The dispute with Bourdieu gets even more hostile when considering the 'Postscript: Towards a "Vulgar" Critique of "Pure" Critiques' in Bourdieu (1984). This piece is guaranteed to antagonize philosophers since it claims openly to be able to explain philosophical arguments in terms of sociological categories.

Bourdieu argues that the concepts of philosophy seem to be abstract ones, derived from careful reading of earlier philosophers, and then worked up by creative thought.  However, some philosophers have clearly reproduced political and social circumstances in their thought – and Plato’s defence of Athenian social order is the favourite target here, for Bourdieu and Rancière. Mostly, though, philosophers imagine they can rise above the effects of their own social locations altogether. The theory of pure taste refuses to discuss the psychological or sociological basis of the key distinctions it makes, although it can be referred to 'an empirical social relation' nonetheless (Bourdieu 1984: 490). In particular Kantian theories of the aesthetic appear as:

totally ahistorical, like all philosophical thought that is worthy of the name… [It is] perfectly ethnocentric, since it takes for its sole datum the lived experience of a homo aestheticus who is none other than the subject of aesthetic discourse constituted as the universal subject of aesthetic experience (1984: 493)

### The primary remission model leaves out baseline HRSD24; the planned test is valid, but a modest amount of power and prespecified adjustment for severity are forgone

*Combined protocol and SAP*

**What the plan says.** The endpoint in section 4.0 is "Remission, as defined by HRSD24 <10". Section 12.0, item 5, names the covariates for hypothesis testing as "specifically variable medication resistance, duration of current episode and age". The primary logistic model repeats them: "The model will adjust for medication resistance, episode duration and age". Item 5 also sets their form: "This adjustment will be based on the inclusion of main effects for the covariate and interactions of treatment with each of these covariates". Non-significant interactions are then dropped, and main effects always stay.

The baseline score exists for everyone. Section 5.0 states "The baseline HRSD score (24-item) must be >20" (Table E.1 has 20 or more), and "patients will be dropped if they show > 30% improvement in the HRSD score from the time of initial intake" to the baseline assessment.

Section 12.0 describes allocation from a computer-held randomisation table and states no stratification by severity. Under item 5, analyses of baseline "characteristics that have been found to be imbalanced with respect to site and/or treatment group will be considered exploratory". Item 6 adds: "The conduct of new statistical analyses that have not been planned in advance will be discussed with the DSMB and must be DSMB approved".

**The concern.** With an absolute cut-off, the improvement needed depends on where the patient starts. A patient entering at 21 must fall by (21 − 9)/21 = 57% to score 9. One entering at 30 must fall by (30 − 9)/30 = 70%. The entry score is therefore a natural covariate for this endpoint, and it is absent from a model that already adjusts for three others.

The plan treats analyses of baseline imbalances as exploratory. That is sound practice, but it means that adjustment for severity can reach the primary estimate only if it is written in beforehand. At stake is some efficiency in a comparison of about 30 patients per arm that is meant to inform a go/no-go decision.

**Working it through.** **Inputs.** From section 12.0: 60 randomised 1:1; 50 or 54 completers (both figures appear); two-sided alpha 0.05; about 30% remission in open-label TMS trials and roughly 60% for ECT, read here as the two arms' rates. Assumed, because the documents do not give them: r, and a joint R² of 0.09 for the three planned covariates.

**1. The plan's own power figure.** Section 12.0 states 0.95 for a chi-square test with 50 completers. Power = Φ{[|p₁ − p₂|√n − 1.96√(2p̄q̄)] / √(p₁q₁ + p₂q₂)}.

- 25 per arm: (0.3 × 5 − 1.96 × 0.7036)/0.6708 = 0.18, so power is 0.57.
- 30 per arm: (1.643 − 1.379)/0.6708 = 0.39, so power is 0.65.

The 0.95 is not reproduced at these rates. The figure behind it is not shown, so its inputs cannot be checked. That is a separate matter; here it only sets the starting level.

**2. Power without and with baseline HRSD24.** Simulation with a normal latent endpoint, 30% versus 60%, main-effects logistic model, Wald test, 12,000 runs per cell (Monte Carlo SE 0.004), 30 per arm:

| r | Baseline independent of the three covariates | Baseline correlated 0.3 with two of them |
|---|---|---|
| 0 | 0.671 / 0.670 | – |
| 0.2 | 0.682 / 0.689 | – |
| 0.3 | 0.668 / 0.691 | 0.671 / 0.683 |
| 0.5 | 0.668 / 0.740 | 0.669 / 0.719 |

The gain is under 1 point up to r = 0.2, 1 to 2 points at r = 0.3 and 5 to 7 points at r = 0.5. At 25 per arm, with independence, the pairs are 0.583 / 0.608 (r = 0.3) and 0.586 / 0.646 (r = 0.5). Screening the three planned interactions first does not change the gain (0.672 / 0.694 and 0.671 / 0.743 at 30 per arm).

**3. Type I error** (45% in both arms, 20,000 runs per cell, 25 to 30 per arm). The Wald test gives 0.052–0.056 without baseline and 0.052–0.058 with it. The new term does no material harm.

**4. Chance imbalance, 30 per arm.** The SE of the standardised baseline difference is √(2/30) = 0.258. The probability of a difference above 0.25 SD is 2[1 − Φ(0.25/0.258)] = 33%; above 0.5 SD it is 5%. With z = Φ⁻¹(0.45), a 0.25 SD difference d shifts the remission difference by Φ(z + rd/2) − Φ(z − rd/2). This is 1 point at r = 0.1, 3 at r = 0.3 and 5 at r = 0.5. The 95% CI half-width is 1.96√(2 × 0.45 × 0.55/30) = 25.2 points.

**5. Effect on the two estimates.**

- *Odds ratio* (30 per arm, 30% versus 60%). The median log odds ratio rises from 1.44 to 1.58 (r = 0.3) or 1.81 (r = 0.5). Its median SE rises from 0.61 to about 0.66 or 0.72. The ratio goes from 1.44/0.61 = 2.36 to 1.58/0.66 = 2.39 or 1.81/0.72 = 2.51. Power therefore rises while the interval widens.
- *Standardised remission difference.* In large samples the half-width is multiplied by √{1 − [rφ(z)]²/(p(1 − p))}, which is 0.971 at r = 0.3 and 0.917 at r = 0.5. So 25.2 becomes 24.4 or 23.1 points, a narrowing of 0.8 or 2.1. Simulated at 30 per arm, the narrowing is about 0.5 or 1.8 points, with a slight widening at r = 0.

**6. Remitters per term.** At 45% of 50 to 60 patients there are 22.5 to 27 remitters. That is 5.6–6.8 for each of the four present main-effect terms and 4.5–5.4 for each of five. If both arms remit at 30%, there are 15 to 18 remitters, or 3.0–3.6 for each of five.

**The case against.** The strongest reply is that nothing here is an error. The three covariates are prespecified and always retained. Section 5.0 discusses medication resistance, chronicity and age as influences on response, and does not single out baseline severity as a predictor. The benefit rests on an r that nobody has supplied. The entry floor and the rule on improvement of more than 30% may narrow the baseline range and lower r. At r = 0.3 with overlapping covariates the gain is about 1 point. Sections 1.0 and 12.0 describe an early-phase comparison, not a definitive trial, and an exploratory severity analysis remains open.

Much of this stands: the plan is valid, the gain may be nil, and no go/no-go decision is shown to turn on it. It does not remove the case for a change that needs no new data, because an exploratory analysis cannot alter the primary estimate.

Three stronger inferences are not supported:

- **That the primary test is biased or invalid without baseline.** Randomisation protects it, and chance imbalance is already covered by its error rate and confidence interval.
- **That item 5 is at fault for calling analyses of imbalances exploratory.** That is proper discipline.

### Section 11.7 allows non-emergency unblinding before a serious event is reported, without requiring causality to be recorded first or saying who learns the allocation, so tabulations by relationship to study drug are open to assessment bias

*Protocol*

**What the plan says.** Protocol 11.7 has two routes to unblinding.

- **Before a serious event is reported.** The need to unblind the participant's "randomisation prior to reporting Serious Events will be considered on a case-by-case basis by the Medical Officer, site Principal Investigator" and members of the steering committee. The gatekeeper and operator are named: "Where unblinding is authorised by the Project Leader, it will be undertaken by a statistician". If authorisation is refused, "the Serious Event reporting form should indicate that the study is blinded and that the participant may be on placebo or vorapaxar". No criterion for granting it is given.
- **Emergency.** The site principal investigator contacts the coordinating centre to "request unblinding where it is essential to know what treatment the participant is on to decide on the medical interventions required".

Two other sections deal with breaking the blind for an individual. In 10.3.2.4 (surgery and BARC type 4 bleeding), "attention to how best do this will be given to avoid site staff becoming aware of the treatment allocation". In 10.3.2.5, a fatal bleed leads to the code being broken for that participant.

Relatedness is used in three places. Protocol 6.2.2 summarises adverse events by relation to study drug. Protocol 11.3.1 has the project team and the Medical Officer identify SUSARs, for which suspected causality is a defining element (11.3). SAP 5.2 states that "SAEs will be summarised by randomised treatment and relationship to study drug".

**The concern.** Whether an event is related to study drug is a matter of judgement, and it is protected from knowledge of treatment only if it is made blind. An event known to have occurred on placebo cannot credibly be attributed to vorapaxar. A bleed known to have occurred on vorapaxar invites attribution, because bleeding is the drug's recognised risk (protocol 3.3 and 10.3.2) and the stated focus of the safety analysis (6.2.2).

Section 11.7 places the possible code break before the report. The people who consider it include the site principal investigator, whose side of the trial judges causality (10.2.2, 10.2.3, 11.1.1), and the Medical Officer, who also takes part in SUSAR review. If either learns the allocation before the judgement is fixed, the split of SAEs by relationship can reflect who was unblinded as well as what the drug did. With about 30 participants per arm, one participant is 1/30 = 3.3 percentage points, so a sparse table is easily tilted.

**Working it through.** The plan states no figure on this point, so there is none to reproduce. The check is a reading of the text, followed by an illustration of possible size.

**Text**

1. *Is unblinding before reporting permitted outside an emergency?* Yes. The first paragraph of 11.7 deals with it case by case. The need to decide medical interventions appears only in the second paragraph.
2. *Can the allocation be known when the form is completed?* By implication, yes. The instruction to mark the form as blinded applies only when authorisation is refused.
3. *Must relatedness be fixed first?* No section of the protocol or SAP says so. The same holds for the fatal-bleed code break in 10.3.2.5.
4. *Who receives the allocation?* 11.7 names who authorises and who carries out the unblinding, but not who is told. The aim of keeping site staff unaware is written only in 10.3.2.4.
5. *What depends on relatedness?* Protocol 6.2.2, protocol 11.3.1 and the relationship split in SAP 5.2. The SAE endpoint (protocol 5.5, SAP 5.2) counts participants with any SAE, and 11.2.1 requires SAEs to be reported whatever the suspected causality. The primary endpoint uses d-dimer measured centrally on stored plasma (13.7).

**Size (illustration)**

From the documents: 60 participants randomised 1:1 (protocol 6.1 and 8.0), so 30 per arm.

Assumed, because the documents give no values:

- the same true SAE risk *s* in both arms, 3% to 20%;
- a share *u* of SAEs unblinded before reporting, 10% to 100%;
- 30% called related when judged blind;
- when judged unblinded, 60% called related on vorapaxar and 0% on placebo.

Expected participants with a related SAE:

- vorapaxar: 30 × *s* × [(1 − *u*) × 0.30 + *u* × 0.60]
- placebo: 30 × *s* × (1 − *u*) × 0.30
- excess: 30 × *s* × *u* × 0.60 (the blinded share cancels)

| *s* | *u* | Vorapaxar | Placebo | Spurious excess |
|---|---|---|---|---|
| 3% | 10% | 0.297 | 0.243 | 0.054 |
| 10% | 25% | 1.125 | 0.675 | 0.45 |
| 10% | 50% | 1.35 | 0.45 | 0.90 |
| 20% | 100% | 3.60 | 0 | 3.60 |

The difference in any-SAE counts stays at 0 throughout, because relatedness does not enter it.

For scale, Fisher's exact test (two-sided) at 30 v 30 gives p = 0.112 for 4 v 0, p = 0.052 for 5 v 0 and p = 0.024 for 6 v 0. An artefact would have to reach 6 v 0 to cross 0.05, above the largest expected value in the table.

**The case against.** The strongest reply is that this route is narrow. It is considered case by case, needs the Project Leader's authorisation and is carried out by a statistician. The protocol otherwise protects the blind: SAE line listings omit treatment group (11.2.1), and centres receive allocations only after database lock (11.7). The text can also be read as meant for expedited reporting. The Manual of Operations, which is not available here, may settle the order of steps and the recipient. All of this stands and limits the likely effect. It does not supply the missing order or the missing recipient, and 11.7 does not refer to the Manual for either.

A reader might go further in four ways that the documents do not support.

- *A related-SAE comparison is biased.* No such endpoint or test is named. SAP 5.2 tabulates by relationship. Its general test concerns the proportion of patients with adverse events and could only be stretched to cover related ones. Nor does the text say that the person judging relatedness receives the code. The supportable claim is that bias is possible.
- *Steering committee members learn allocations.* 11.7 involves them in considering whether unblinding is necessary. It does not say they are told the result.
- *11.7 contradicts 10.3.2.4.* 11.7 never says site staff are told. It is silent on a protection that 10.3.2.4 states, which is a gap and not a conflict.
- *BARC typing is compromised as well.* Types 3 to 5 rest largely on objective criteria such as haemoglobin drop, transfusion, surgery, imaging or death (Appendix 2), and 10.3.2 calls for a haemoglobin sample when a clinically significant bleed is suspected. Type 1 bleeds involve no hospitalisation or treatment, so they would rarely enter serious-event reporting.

This is easiest to see in the ways in which mundane tastes become implicated in notions of rank and worth. An object which 'insists on being [simply] enjoyed' is particularly threatening to the human power of suspending judgment, for Kantians, because it reduces us to mere animal experiences -- 'a sort of reduction to animality, corporeality, the belly and sex' (Bourdieu 1984: 489). It also reproduces the status differences between people, since these are qualities '”which by no means confer credit or distinction upon its possessor”' (1984: 489, quoting Kant),so only vulgar people display them . This indicates  that ‘there is an [eternal, natural] opposition between the cultivated bourgeoisie and the people…  barbarously wallowing in pure enjoyment’ (1984: 490).  This particular opposition is necessary to negate popular pleasures in order to affirm social superiority—and the system is not broken by the occasional carnivalesque episode or exception.  This aesthetic is also an occupational ideology for artists, and the notion of pure intellectual activity has the same effect for ‘philosophy professors’ who want to find their place between aristocracy and labour and so develop a legitimizing ‘typically professorial aesthetic’: that also explains their activities in ‘hunting down historicism and sociologism’ (1984: 493). Social dimensions and roles are misrecognized or denegated [their presence is denied] in this image of its conceptual purity.